How Audiobooks Helped Me Through My Postpartum Depression Reading Slump

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Margaret Kingsbury

Contributing Editor

Margaret Kingsbury grew up in a house so crammed with books she couldn’t open a closet door without a book stack tumbling, and she’s brought that same decorative energy to her adult life. Margaret has an MA in English with a concentration in writing and has worked as a bookseller and adjunct English professor. She’s currently a freelance writer and editor, and in addition to Book Riot, her pieces have appeared in School Library Journal, BuzzFeed News, The Lily, Parents,, and more. She particularly loves children’s books, fantasy, science fiction, horror, graphic novels, and any books with disabled characters. You can read more about her bookish and parenting shenanigans in Book Riot’s twice-weekly The Kids Are All Right newsletter. You can also follow her kidlit bookstagram account @BabyLibrarians, or on Twitter @AReaderlyMom.

Pre-baby, I read 100–150 books a year. Of course I knew my life would change once my daughter was born—I expected a decrease in my reading—but what I didn’t expect was the depression. Sure, I knew postpartum depression was a thing, and I knew it could affect anyone, yet still I didn’t expect it to happen to me. I wanted my baby so much. Why would I experience depression? (Cue hormonal changes.)

With the depression, my reading didn’t just decrease, it almost stopped altogether. In the month of Marian’s birth, I read three tiny books. The same goes for January. And February. In my mind, any moment not spent on Marian—even when she was sleeping—made me a bad mother. I felt overwhelming guilt over every moment to myself.

I tried to convince myself it was the baby blues, and would soon be over. I told no one, except my husband, how I felt. But as the weeks turned into months and I still felt overwhelmingly depressed and guilty, I finally reached out and sought help. Now, with the aid of medication, I feel as close to normal as a new mom with a seven-month-old can feel.

And I can read again.

Once the medicine kicked in, I realized I missed my books. But at the time, Marian was resisting naps except when I took her on walks. Only then would she sleep. I also started working two days a week. So when and how to read?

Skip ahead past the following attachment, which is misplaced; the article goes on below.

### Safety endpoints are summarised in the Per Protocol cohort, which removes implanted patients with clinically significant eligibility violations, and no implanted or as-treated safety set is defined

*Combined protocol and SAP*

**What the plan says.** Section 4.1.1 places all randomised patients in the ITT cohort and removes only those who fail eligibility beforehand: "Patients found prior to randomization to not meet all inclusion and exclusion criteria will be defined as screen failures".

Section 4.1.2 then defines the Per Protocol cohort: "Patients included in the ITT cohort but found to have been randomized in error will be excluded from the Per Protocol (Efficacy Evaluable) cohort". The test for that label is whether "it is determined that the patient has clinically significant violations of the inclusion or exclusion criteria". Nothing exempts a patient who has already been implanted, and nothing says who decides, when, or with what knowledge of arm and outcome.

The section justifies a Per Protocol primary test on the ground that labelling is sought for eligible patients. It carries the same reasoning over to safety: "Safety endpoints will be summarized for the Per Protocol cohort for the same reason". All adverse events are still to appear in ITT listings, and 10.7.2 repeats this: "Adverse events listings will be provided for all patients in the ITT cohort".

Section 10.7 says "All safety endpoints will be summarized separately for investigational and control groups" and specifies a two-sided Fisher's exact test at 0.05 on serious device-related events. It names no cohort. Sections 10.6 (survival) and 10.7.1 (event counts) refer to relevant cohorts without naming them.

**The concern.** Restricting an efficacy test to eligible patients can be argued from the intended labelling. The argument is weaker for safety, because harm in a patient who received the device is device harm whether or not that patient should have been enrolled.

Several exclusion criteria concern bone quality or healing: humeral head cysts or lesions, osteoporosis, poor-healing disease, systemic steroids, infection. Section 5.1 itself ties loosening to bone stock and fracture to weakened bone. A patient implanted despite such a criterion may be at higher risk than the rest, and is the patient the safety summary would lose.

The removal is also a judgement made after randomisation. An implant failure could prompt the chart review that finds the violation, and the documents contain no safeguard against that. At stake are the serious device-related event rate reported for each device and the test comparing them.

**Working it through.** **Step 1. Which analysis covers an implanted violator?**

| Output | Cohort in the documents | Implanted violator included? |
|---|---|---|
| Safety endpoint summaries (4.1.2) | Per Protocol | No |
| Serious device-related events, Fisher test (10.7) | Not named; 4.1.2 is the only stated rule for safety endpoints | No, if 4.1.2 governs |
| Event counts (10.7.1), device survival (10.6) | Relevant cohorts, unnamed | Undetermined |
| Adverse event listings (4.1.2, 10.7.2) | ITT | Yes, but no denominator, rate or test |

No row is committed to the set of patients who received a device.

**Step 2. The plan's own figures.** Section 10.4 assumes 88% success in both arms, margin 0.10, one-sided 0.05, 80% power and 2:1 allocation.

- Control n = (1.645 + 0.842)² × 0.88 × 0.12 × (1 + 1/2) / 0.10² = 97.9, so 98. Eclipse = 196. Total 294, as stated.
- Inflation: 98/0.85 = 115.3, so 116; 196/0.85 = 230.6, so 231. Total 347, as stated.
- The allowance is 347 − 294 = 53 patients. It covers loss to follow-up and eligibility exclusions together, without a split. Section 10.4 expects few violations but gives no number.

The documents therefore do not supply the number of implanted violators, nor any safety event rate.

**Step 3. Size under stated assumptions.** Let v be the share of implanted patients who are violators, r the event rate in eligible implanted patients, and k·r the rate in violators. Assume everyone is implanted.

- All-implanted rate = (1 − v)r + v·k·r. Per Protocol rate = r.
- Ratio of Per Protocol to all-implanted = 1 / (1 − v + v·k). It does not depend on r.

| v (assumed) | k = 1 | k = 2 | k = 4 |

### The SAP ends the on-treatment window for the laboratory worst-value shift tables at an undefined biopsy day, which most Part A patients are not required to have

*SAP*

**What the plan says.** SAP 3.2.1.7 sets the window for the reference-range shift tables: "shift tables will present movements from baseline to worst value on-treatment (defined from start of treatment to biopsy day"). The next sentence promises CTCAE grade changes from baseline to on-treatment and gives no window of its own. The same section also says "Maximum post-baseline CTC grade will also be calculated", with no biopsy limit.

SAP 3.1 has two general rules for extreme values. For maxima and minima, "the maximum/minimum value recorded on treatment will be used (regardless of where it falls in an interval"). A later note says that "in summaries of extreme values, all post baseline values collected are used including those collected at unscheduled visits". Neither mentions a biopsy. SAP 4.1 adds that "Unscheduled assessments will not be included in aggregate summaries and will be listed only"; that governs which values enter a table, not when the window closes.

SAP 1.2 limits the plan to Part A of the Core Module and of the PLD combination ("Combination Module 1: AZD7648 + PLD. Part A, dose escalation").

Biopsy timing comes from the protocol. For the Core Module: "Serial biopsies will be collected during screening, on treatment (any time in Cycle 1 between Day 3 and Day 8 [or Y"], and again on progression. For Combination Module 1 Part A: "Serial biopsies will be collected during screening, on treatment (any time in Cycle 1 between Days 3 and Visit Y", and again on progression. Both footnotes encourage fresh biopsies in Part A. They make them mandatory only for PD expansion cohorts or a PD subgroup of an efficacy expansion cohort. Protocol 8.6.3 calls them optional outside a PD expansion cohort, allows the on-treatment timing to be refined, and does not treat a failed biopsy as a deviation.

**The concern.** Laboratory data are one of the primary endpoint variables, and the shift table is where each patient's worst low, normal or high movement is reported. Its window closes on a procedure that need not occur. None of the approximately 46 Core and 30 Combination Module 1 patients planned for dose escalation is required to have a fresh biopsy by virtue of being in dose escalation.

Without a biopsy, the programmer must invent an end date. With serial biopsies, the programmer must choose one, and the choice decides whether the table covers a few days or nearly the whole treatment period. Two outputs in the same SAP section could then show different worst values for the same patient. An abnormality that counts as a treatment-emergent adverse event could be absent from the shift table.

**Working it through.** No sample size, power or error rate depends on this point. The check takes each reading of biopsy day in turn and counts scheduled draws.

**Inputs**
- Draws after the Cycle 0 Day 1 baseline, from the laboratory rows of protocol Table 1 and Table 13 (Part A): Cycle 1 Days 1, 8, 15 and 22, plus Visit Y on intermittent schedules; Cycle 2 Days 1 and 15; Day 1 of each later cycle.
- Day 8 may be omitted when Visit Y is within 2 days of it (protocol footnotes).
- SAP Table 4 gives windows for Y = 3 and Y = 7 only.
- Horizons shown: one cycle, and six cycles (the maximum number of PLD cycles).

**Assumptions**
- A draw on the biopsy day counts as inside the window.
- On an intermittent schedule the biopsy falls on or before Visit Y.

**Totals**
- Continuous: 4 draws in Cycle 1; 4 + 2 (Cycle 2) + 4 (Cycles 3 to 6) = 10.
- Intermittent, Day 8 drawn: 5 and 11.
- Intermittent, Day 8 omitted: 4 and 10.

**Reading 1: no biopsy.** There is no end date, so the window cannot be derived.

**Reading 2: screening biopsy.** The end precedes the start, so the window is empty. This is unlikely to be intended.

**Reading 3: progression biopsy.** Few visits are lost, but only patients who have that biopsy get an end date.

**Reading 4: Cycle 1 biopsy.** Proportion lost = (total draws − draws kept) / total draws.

samantha irby books we are never meeting in real life essaysAudiobooks were an obvious answer, so I went to my fellow Book Riot contributors for recommendations, and they, as always, had suggestions. I started with The Clothing of Books, a collection of essays by Jhumpa Lahiri that explores her thoughts on her book covers. I then read Shrill by Lindy West and Born with Teeth by Kate Mulgrew. But what really helped bring me out of my reading slump and make me feel something not pertaining to my baby again was We Are Never Meeting in Real Life by Samantha Irby.

Samantha Irby reads the audiobook and is so self-deprecatingly funny and honest; it was exactly what I needed. I laughed at her stories about her cat Helen Keller, I cried when she related her experiences growing up with a disabled mother, I cringed at her descriptions of Crohn’s disease. I became caught up in her story and hours passed at work where I didn’t feel guilty or obsess over my little one. I listened while taking Marian on walks, using the speaker on my phone rather than headphones in case she needed me. At one point, right when Irby began describing the first time she used a strap on, a group of middle school girls started walking beside me and I had to desperately fumble for the pause button. But hey, it was probably a lot more interesting to them than whatever they’re reading in middle school. 😉

Samantha Irby and I have very little in common. But she made me feel like a human again.

I went on to listen to Meaty, Educated, The Sun Does Shine, and The Poet X. These books transported me into different perspectives, helped me empathize and, through listening to other’s stories, heal. I also listened to Eloquent Rage, So You Want to Talk About Race, and Being Mortal. These audiobooks allowed me to question and deepen my way of thinking and being in the world. To work on myself. Of course, I read many books every day to my daughter, but I needed to expand my own way of thinking, not just hers. Contributor Jaime Herndon had a similar experience as mine, except instead of turning to audiobooks, she found solace in comic books. Whatever the way, books can help heal, as they’ve proven to me before.

I started reading print books again too. The year’s halfway over, and I’ve read 40 books. I probably still won’t reach my norm of 100–150 books, but that’s okay. I never expected to, and that’s not the point. The point is, I’m doing something I love again. And I’m happier for it.